Director Paul Thomas Anderson draws the audience in to a psychological and emotional maelstrom, while each performer gives a master class in acting.
Writer-director Paul Thomas Anderson’s “The Master” is a disturbing experience in ways that matter. It shakes us up not by bolting us out of our seats with cheap frights, but by drawing us into a psychological and emotional maelstrom. It takes its own sweet time doing so. So many directors these days, especially American directors, don’t have the patience to develop a scene, a mood. It’s as if their film was simply a feature-length trailer for itself. To its credit, no one will ever accuse “The Master” of coming across that way.
In his first movie since 2007’s “There Will Be Blood,” Anderson focuses once again on the dynamics of mania and isolation and loneliness, embodied here by two men, Freddie Quell (Joaquin Phoenix), who has emerged shattered from World War II, and Lancaster Dodd (Philip Seymour Hoffman), a charismatic guru whose self-created philosophy "The Cause" attempts to restore its adherents to a primal state of “perfection.”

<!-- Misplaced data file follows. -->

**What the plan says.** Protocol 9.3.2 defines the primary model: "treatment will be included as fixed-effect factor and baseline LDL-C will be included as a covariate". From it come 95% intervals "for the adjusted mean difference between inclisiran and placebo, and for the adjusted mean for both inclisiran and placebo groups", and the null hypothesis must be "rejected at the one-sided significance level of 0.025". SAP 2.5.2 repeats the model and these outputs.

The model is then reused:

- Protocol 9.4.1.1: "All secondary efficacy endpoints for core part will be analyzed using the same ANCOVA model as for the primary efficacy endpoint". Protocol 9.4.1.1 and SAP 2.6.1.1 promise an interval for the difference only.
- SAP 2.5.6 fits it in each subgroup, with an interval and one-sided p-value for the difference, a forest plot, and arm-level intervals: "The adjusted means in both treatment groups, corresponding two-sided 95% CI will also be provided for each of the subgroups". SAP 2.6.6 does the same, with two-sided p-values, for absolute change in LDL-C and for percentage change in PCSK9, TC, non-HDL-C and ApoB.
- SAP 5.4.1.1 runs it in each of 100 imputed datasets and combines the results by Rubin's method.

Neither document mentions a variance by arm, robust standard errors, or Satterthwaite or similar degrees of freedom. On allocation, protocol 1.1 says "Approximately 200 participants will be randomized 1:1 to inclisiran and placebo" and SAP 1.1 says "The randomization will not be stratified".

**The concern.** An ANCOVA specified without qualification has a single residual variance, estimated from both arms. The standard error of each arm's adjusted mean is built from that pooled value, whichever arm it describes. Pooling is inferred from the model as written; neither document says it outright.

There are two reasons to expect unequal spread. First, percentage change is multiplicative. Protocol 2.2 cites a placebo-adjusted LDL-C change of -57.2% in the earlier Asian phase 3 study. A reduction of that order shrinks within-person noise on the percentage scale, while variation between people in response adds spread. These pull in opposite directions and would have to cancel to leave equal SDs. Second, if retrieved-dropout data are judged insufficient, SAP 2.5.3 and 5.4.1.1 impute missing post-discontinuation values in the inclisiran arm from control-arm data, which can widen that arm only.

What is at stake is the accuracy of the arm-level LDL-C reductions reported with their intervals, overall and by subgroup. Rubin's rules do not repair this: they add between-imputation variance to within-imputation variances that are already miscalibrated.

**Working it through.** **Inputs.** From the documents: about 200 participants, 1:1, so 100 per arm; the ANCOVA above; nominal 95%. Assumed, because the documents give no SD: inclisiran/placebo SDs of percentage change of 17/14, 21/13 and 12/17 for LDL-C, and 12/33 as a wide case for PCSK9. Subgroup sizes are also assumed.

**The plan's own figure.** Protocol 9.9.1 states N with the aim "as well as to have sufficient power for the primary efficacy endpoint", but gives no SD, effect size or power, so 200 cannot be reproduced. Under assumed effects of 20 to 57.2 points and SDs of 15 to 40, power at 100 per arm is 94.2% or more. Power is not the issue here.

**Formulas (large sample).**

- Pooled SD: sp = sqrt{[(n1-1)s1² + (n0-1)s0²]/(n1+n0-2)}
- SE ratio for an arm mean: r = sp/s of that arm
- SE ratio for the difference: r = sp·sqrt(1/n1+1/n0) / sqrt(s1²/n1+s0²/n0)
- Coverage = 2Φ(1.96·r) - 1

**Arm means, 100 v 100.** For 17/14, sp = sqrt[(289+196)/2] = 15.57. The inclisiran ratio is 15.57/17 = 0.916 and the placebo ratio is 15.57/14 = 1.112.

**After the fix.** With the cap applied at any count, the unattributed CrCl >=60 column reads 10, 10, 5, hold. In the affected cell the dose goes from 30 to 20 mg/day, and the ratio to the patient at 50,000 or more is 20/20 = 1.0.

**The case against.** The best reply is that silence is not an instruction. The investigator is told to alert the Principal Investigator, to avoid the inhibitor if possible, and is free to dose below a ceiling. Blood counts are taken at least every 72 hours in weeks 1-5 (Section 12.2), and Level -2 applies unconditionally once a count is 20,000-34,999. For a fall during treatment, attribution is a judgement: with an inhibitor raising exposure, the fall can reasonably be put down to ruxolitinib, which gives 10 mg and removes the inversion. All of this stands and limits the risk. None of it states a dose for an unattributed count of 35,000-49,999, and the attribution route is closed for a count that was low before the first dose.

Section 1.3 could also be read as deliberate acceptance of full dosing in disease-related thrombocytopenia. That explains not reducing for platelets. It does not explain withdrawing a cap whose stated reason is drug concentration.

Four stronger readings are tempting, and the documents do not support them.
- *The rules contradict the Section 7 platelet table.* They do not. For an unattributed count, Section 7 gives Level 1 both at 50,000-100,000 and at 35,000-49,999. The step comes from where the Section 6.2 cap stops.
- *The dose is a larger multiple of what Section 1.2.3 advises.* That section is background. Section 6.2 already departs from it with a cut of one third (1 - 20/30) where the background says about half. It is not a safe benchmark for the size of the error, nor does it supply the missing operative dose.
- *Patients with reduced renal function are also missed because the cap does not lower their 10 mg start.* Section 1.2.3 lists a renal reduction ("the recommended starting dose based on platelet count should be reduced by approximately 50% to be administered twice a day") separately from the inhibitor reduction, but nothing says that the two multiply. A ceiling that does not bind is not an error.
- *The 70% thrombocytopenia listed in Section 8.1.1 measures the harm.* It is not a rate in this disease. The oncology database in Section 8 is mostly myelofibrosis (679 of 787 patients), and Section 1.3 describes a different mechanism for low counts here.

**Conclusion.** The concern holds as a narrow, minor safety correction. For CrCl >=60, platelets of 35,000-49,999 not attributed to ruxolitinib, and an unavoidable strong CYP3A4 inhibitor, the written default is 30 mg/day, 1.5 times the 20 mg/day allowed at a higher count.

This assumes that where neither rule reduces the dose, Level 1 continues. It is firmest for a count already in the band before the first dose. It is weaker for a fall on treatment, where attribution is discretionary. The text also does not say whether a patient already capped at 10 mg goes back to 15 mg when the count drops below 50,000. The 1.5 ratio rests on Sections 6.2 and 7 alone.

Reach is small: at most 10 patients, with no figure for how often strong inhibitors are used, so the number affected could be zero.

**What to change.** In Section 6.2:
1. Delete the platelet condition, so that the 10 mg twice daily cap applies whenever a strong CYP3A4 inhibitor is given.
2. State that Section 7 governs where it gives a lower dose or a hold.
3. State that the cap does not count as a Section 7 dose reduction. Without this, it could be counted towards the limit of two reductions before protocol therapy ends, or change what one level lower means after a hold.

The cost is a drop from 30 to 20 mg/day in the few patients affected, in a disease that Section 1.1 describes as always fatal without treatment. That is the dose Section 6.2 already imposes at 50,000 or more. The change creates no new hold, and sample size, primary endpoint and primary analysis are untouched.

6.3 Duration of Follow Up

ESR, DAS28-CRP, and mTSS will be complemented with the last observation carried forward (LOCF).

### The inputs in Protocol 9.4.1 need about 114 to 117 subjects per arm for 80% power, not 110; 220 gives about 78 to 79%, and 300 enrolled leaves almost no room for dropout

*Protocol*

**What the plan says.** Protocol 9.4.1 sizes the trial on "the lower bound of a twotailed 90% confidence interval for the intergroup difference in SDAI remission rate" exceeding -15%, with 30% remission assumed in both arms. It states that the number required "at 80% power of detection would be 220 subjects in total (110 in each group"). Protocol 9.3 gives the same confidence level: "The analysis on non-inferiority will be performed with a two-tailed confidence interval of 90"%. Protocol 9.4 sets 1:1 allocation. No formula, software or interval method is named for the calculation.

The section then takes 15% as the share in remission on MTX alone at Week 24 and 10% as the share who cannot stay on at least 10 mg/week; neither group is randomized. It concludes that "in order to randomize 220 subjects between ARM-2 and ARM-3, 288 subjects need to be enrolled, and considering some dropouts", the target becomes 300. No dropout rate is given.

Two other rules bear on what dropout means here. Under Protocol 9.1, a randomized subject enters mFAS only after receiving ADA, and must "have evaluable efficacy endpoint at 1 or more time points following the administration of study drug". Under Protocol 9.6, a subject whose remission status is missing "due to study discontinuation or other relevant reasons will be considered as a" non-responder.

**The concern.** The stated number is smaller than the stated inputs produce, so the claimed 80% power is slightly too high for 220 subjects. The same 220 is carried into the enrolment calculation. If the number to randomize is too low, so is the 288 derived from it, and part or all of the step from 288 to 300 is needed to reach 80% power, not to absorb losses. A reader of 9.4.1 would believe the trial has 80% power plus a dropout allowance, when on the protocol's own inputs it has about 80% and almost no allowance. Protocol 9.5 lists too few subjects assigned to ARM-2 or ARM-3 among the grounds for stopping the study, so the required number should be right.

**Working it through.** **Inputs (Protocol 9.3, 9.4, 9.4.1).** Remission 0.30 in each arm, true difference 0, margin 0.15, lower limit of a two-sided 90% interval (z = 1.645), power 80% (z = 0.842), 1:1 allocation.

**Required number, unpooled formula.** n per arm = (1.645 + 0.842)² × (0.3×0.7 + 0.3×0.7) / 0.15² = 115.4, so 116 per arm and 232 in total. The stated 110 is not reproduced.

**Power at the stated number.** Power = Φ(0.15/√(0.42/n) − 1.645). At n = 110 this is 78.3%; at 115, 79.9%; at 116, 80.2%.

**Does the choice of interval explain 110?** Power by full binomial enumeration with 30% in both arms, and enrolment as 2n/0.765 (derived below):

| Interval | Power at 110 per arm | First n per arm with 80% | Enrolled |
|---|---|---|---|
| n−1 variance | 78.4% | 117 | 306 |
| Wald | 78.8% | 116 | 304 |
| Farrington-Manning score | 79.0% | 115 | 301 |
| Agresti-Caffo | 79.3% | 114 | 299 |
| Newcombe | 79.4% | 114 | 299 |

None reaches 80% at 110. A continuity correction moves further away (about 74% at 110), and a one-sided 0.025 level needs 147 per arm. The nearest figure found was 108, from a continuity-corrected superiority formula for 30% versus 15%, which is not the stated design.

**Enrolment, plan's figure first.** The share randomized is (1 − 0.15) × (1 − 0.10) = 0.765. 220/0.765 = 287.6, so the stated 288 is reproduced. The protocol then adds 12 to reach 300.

Freddie is a lost soul from the start, and it’s clear he was this way long before the war. Alcoholic, sex-obsessed, his face most often contorted into a grimace of fury and despair, Freddie, without realizing it, is looking for succor. He finds it when, on a March night in 1950, he stows away on a yacht commandeered by Dodd on its way to New York from San Francisco by way of the Panama Canal. Freddie’s homemade hooch recipe is what initially draws Dodd in, but what really intrigues "The Master," as he is called by his followers, is the prospect of recombining this broken man. Freddie is a test-case for The Cause, which is why, even when Dodd’s inner circle, including his wife, Peggy (Amy Adams), wants to eject him, Dodd refuses to do so.